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UK packaging markets expected to show growth in plastics, paper

A PIRA international market report on UK packaging markets includes the chapter Industry Forecast, which states, "The overall market for packaging in the UK is forecast to show growth in the future, particularly in plastics - and paper-based sectors."

It's forecast that the apparent consumption of plastic packaging products will increase from [pounds]2.84 billion in 1995 to [pounds]3.03 billion in 1996 and will reach [pounds]3.25 billion in 1997. Afterward, polyethylene terephthalate is forecast to exhibit the fastest growth patterns, followed by high-density polyethylene. Polystyrene, including expanded PS and polyvinyl chloride, is particularly vulnerable.

The apparent consumption of pulp, paper and board packaging products is expected to increase from [pounds]3.65 billion in 1995 to [pounds]3.82 billion in 1996 and to [pounds]4.02 billion in 1997.

Total paper-based packaging consumption will increase to more than [pounds]4 billion in 1997, with corrugated board accounting for the majority and exhibiting the strongest growth trends. Heavy-weight solid board will continue its decline.

Cartons are so versatile that although they aren't a growing market, there is no danger of serious decline. Other forms of paper-based packaging show static or low growth patterns.

"Recovery and recycling of paper is a fundamental component of the industry, and there will be significant growth in this area," the report states. "The use of more recycled paper in packaging need not result in a reduction in total consumption since the performance might fall, producing a need to use a greater quantity overall.

"The paper-based packaging materials fulfill such a wide range of applications that they are unlikely to lose out due to shortcomings in their properties or perceived environmental image. Quantitatively, there could be a reduction due to greater efficiency of pack design and to the elimination of certain components of packaging."

To some extent, these comments apply to the plastics sector, which the report describes as "too diverse and too useful to suffer a major change to its status. However, the industry will continue to actively promote reductions in materials consumption. There will be declining demand for new materials, and efforts will concentrate on the principle of the fewer the better"

The total apparent consumption of packaging products is expected to increase this year by 4.9% to [pounds]9.79 billion, in 1996 by 4.8% to [pounds]10.25 billion, and, in 1997 by about 5.4% to [pounds]10.8 billion.

The PIRA report contains a chapter on the organization's top 20 UK packaging companies with profiles.

David Guest, director of operations management, PIRA International, writes in the report's forward, "The packaging industry is a major industrial sector in the UK with production and apparent consumption values of approximately [pounds]8.7 billion and [pounds]9 billion respectively. The 20 leading UK companies accounted for a turnover of [pounds]5 billion in 1994, with a large number of smaller companies accounting for at least another [pounds]4 billion in sales.

"After some difficult years, when the recession was at its worst, the corner now has been turned. The prospects for the future depend on how the industry will manage the rapidly rising raw material prices and tackle the environmental issues."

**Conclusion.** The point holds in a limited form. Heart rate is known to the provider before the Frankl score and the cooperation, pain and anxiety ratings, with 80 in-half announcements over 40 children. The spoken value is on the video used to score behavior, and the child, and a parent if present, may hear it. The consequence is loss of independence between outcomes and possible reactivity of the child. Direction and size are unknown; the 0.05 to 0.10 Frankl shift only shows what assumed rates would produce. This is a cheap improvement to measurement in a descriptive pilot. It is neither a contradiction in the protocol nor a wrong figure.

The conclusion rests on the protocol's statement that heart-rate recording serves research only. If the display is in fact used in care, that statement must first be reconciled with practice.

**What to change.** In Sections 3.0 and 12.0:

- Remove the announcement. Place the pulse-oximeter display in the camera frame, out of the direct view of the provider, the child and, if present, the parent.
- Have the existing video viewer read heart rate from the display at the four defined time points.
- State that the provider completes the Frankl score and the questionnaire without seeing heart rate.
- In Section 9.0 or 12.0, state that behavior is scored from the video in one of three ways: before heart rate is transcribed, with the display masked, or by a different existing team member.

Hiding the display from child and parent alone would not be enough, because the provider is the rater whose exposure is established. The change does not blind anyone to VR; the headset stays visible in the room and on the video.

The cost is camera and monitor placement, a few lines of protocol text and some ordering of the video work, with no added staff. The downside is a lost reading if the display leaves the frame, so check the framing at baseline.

* The Papierweke Waldhof-Aschaffenburg (PWA) 1994 Annual Report states that group sales increased DM 4.45 billion in 1994 from DM 3.86 billion the previous year.

The 1994 figure includes sales in Germany of DM 2.02 billion, in Europe of DM 1.64 billion and in other countries of DM 786 million. In 1994 profits before taxes amounted to DM 58 million as compared to a loss of DM 234 million the previous year.

The report adds, "All the product groups contributed to this steep increase in sales. With a 37% increase, it was graphic papers that experienced the highest growth rate. They were followed by corrugated board and packaging with a plus of 15%. Specialty papers increased their sales by 8% and hygiene papers by 3%.

"This marked expansion was sustained by substantial non-German business, which now accounts for 55% of the group sales. Exports to the European Union developed gratifyingly and increased by 15% to a total of DM 1.6 billion. Exports to other countries showed a dynamic growth by 25% to DM 786 million."

According to the report, "The corrugated board- and packaging-product group increased sales by 15%, with different figures in the two business sectors. While volumes developed gratifyingly in the corrugated-board packaging sector, proceeds remain at an unsatisfactory level. Output increased by 10% to 565,000 tons. The increase in volume, together with substantial price increases, caused customer sales proceeds for board papers to increase by 38%. A vigorous demand made it possible to pass on waste-paper purchase prices, which had exploded. (In the course of the year, they had increased tenfold.)

In the corrugated-board packaging sector revenue industrywide, with gratifying development of volumes, continued at an unsatisfactory level. Owing to tough competition, procurement costs for corrugated-board papers, which had risen drastically, could only be passed on to customers with a time lag and not to their full extent. Depending on the grade, raw material costs were between 50% and 110% above the previous year, which meant that the industry had to weather one of its most difficult years. Exclusively due to volume, PWA increased its sales in packaging by 9%."

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